Dying Matters Awareness Week - Why do you need a Will?

  • Posted: 16th May 2018
  • Author: Leanne Howlett
  • Link: Permalink

As part of Dying Matters awareness week we want to make it easier for you to protect your loved ones.

Many people put off having a will drafted for various reasons. People will often comment on how life simply gets in the way and there is also a common misconception that if you are married your spouse will automatically get everything. Unfortunately, this is not always the case and not having a will leaves families exposed to a multitude of issues.

If you weren’t already convinced here are the main reasons you should ensure you always have a legally valid will:

Being able to appoint executors and substitute executors to distribute your estate – if you died without a will it would be a Court appointed administrator who would do this for you. Whilst this would still be family, it may not be the family member you would have chosen to look after your assets, particularly where children are involved and they’re also acting as trustees for their money.

Guardians – You can appoint guardians for your children in your will which would give you the peace of mind of knowing who would be bringing up your children in the event you were not there to do so.

Personal possessions – you can gift your most treasured possessions so you have the peace of mind of knowing who will receive them on your death.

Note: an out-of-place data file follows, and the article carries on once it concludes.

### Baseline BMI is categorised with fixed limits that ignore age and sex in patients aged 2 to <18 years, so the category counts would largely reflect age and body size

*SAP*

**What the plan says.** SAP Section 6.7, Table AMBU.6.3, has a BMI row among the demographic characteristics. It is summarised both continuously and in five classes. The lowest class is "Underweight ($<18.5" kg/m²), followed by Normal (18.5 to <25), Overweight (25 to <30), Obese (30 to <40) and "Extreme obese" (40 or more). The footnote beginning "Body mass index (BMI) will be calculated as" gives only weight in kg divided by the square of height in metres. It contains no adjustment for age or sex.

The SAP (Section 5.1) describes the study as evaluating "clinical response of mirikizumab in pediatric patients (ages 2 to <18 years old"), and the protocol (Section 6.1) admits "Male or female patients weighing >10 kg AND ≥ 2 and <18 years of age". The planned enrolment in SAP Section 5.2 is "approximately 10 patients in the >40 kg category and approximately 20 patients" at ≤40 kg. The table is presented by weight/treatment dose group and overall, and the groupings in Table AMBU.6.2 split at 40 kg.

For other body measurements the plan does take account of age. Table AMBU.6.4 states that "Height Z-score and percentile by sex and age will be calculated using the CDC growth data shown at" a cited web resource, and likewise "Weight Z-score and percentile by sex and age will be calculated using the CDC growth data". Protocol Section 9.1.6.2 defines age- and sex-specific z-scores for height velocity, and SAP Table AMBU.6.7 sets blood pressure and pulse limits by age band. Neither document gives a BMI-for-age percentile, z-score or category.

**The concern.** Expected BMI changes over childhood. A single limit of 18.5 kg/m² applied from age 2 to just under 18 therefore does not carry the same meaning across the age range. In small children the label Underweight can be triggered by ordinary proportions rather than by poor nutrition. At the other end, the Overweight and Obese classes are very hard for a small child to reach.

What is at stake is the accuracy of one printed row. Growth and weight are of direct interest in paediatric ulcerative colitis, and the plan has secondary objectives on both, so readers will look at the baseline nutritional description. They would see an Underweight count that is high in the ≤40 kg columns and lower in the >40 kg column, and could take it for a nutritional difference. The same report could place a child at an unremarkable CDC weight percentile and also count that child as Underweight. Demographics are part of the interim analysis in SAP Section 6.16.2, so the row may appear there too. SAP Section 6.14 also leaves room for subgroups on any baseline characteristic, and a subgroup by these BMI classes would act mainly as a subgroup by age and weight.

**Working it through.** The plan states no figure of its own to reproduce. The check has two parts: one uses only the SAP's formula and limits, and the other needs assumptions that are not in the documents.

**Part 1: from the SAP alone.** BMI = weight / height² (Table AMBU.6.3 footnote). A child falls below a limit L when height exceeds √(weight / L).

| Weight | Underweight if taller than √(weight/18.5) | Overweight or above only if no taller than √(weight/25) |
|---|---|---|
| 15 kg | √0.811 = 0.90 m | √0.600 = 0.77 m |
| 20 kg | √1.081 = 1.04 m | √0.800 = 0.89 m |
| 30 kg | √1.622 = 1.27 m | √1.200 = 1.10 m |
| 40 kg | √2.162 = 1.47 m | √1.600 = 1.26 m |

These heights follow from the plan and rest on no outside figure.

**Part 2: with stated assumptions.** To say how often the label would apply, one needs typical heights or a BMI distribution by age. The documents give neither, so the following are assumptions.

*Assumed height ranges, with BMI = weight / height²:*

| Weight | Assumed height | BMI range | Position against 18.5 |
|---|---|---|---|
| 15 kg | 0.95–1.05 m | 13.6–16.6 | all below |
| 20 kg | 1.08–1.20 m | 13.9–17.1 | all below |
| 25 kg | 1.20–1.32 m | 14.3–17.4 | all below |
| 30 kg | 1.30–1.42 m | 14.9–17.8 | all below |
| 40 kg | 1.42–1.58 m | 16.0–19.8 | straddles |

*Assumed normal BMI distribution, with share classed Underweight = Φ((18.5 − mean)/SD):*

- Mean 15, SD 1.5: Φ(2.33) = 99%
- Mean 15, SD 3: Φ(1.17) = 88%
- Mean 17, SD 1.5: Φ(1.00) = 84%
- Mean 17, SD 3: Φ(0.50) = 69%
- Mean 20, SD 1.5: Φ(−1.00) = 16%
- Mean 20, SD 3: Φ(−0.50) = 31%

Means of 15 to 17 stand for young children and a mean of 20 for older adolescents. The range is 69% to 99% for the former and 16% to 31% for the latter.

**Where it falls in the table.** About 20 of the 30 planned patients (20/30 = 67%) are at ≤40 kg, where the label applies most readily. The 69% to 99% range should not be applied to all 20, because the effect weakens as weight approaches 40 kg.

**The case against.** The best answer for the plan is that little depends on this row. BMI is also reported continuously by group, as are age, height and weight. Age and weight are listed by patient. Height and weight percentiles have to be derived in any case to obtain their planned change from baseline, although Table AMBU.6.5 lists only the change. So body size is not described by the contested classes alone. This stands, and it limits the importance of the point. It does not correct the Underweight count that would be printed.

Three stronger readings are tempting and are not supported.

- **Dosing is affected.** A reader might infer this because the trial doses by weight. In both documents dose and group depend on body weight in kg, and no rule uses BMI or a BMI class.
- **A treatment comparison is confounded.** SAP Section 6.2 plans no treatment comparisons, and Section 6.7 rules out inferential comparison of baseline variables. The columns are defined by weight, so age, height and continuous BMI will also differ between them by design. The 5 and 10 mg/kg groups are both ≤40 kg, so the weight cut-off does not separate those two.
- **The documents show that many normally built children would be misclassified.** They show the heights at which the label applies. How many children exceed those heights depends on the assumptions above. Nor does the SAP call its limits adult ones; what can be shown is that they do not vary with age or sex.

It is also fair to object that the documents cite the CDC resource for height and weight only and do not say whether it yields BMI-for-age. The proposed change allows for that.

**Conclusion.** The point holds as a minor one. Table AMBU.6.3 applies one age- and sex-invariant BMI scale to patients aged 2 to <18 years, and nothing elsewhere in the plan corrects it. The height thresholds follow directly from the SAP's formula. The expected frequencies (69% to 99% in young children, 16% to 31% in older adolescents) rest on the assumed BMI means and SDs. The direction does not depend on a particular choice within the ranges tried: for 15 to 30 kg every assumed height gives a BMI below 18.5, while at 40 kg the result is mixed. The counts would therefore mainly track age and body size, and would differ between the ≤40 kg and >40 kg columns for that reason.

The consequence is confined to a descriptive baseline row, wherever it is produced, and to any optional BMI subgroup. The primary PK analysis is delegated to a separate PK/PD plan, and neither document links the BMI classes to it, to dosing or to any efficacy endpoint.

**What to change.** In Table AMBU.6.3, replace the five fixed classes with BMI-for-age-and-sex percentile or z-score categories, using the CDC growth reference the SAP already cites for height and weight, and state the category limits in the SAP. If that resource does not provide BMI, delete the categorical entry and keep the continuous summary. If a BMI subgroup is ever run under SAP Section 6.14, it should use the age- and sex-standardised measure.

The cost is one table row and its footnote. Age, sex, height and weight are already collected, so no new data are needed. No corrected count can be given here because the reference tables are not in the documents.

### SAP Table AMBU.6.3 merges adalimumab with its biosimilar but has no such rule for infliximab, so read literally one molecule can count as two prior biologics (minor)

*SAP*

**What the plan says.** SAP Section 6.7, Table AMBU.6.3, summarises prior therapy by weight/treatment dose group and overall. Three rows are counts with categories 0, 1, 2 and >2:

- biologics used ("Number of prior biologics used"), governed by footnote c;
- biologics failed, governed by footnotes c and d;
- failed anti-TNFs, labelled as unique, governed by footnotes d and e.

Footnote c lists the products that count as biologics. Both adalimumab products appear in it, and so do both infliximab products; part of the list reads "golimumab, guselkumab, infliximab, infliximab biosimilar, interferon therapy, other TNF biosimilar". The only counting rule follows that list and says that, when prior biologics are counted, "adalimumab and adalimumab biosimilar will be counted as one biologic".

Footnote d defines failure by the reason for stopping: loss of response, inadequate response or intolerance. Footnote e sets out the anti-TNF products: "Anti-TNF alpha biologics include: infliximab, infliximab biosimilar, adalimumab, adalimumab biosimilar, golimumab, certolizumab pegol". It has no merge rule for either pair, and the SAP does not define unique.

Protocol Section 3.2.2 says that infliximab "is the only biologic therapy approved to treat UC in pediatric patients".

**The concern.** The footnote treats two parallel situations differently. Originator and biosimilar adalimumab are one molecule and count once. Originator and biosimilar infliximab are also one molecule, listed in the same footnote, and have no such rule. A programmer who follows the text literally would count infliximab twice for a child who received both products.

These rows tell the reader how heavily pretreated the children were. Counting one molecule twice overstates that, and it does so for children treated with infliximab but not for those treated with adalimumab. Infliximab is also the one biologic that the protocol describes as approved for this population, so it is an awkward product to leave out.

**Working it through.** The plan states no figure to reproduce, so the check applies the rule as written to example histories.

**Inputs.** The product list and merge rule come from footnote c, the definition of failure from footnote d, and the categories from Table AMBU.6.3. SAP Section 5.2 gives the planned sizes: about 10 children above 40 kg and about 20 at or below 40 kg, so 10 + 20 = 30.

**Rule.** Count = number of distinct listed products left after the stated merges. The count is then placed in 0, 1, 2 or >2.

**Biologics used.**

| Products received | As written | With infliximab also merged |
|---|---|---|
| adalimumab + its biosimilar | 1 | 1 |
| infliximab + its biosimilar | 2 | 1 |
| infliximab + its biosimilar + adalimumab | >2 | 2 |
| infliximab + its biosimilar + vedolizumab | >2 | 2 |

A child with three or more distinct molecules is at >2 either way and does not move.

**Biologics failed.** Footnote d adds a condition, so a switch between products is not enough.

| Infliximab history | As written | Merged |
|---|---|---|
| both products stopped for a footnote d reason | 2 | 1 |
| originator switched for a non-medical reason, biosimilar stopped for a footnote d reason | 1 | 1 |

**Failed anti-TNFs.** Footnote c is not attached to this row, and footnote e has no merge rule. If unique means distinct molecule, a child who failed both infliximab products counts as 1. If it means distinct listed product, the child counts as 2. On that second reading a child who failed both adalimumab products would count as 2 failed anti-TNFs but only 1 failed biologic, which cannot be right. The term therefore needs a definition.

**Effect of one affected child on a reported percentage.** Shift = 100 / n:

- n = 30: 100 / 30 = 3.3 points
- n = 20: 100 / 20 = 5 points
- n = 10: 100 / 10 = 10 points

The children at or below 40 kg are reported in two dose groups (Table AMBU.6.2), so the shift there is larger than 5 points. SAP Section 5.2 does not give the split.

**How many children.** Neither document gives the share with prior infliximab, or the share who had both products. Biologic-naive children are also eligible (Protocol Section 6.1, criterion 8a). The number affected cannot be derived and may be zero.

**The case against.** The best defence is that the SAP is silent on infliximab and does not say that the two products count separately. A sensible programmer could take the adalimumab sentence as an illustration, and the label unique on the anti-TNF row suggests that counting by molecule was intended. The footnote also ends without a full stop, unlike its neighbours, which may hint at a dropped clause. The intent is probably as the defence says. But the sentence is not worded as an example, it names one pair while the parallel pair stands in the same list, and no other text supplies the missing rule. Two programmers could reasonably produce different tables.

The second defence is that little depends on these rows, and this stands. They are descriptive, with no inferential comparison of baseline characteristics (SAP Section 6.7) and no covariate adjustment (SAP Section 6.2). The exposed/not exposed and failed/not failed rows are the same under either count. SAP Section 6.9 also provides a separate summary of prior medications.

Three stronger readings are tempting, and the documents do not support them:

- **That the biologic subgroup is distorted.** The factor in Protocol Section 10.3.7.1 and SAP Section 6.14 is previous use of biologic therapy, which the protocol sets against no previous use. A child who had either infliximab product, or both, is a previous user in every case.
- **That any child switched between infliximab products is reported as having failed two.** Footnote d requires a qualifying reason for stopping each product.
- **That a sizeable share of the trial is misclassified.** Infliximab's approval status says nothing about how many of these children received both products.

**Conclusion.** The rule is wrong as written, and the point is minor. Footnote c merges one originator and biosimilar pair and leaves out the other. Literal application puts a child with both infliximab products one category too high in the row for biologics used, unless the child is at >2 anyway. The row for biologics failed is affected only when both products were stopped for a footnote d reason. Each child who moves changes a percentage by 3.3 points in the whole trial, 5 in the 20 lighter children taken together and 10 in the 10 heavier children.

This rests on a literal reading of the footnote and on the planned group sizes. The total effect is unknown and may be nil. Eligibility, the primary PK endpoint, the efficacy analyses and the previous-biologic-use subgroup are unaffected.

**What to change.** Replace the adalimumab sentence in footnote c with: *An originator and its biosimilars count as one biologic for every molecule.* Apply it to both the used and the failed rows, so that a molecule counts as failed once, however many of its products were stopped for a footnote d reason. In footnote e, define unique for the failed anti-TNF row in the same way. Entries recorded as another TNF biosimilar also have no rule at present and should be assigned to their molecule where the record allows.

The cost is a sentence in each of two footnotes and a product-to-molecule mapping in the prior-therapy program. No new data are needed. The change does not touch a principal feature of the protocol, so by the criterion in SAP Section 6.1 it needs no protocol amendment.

Unmarried partners – if you are not married your partner may not receive anything from your estate – even if you own a property together or have children together!

Rights of occupation in a property – if you have someone living in your property who doesn’t own it you may want to make provision for them to be able to continue occupying the property on your death.

Gifts to spouse – many people believe if they are married that their spouse will receive all of their estate. This is not the case and therefore if you don’t have a will your spouse may not receive as much money from your estate as you would have liked.

Gifts to children – you may think if you die that your children will inherit your estate anyway and so there is no need to worry. What many people don’t consider is the fact that if you died intestate a child would automatically receive their inheritance at 18 years of age. If you have a will drafted people often believe 18 to be too young when talking about significant sums of money and would opt for 21 or 25 as more appropriate ages. Having a will means you can choose the age at which children would receive their share outright.

Pets – you can ensure that your much-loved family pets are suitably rehomed in the event of your death by specifying who would look after them and providing any financial assistance with regards to their care.

Substitute beneficiaries – if something were to happen to your main beneficiaries wouldn’t you want to have a say where your assets went? If you don’t have a will they would follow the intestacy provisions which may mean your intended beneficiaries wouldn’t receive what you would have wanted them to. Further to this, if you and your spouse were both to die then all of your combined assets could end up passing down one side of the family meaning the other side are left with nothing.

 

Whilst the idea of organising a will can seem complex and daunting, my clients often comment after the appointment that it was so much more straightforward than they realised and that they should have done it a long time ago. A standard initial will appointment takes approximately 30 minutes, sometimes less. Give us a call to discuss how we can help.

A photo of Leanne Howlett

This article was written by Leanne Howlett. If you would like further information on the issues raised contact Leanne to discuss in more detail.

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